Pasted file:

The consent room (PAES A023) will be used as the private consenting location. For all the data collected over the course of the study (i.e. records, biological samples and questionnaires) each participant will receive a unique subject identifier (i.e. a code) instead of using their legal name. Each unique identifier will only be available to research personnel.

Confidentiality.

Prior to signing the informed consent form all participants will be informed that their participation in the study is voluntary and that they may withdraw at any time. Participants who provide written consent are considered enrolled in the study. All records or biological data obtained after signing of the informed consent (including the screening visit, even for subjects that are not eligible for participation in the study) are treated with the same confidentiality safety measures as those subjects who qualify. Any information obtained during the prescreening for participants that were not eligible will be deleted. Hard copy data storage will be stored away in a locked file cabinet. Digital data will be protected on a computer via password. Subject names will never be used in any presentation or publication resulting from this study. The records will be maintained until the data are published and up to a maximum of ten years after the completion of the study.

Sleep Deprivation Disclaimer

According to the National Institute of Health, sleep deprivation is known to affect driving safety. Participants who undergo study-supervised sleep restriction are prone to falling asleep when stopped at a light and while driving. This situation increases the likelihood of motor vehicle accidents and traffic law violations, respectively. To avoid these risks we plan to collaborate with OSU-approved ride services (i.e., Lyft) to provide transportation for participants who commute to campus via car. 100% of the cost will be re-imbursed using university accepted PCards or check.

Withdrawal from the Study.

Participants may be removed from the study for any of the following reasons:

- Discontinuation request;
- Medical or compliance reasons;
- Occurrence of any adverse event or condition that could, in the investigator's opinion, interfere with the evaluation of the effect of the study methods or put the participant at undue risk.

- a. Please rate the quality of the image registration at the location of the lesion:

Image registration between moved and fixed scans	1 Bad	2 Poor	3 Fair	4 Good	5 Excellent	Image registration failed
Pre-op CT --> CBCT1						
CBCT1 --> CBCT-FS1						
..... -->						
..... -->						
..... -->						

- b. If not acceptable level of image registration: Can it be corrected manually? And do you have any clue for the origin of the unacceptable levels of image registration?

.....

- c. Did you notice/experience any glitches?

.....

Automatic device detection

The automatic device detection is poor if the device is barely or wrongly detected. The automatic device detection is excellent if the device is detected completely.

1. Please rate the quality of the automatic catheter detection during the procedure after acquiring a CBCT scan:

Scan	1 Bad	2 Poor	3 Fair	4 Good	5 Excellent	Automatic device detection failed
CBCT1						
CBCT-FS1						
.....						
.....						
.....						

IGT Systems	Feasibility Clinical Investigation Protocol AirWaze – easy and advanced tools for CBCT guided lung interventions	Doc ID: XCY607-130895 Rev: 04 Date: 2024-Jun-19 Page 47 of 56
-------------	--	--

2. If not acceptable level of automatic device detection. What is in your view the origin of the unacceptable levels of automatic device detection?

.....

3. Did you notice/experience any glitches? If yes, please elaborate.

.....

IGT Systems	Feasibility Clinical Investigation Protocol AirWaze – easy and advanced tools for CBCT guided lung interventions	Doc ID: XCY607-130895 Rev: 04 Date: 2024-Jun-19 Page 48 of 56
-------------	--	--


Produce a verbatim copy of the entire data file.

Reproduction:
The consent room (PAES A023) will be used as the private consenting location. For all the data collected over the course of the study (i.e. records, biological samples and questionnaires) each participant will receive a unique subject identifier (i.e. a code) instead of using their legal name. Each unique identifier will only be available to research personnel.

Confidentiality.

Prior to signing the informed consent form all participants will be informed that their participation in the study is voluntary and that they may withdraw at any time. Participants who provide written consent are considered enrolled in the study. All records or biological data obtained after signing of the informed consent (including the screening visit, even for subjects that are not eligible for participation in the study) are treated with the same confidentiality safety measures as those subjects who qualify. Any information obtained during the prescreening for participants that were not eligible will be deleted. Hard copy data storage will be stored away in a locked file cabinet. Digital data will be protected on a computer via password. Subject names will never be used in any presentation or publication resulting from this study. The records will be maintained until the data are published and up to a maximum of ten years after the completion of the study.

Sleep Deprivation Disclaimer

According to the National Institute of Health, sleep deprivation is known to affect driving safety. Participants who undergo study-supervised sleep restriction are prone to falling asleep when stopped at a light and while driving. This situation increases the likelihood of motor vehicle accidents and traffic law violations, respectively. To avoid these risks we plan to collaborate with OSU-approved ride services (i.e., Lyft) to provide transportation for participants who commute to campus via car. 100% of the cost will be re-imbursed using university accepted PCards or check.

Withdrawal from the Study.

Participants may be removed from the study for any of the following reasons:

- Discontinuation request;
- Medical or compliance reasons;
- Occurrence of any adverse event or condition that could, in the investigator's opinion, interfere with the evaluation of the effect of the study methods or put the participant at undue risk.

- a. Please rate the quality of the image registration at the location of the lesion:

Image registration between moved and fixed scans	1 Bad	2 Poor	3 Fair	4 Good	5 Excellent	Image registration failed
Pre-op CT --> CBCT1						
CBCT1 --> CBCT-FS1						
..... -->						
..... -->						
..... -->						

- b. If not acceptable level of image registration: Can it be corrected manually? And do you have any clue for the origin of the unacceptable levels of image registration?

.....

- c. Did you notice/experience any glitches?

.....

Automatic device detection

The automatic device detection is poor if the device is barely or wrongly detected. The automatic device detection is excellent if the device is detected completely.

1. Please rate the quality of the automatic catheter detection during the procedure after acquiring a CBCT scan:

Scan	1 Bad	2 Poor	3 Fair	4 Good	5 Excellent	Automatic device detection failed
CBCT1						
CBCT-FS1						
.....						
.....						
.....						

IGT Systems	Feasibility Clinical Investigation Protocol AirWaze – easy and advanced tools for CBCT guided lung interventions	Doc ID: XCY607-130895 Rev: 04 Date: 2024-Jun-19 Page 47 of 56
-------------	--	--

2. If not acceptable level of automatic device detection. What is in your view the origin of the unacceptable levels of automatic device detection?

.....

3. Did you notice/experience any glitches? If yes, please elaborate.

.....

IGT Systems	Feasibility Clinical Investigation Protocol AirWaze – easy and advanced tools for CBCT guided lung interventions	Doc ID: XCY607-130895 Rev: 04 Date: 2024-Jun-19 Page 48 of 56
-------------	--	--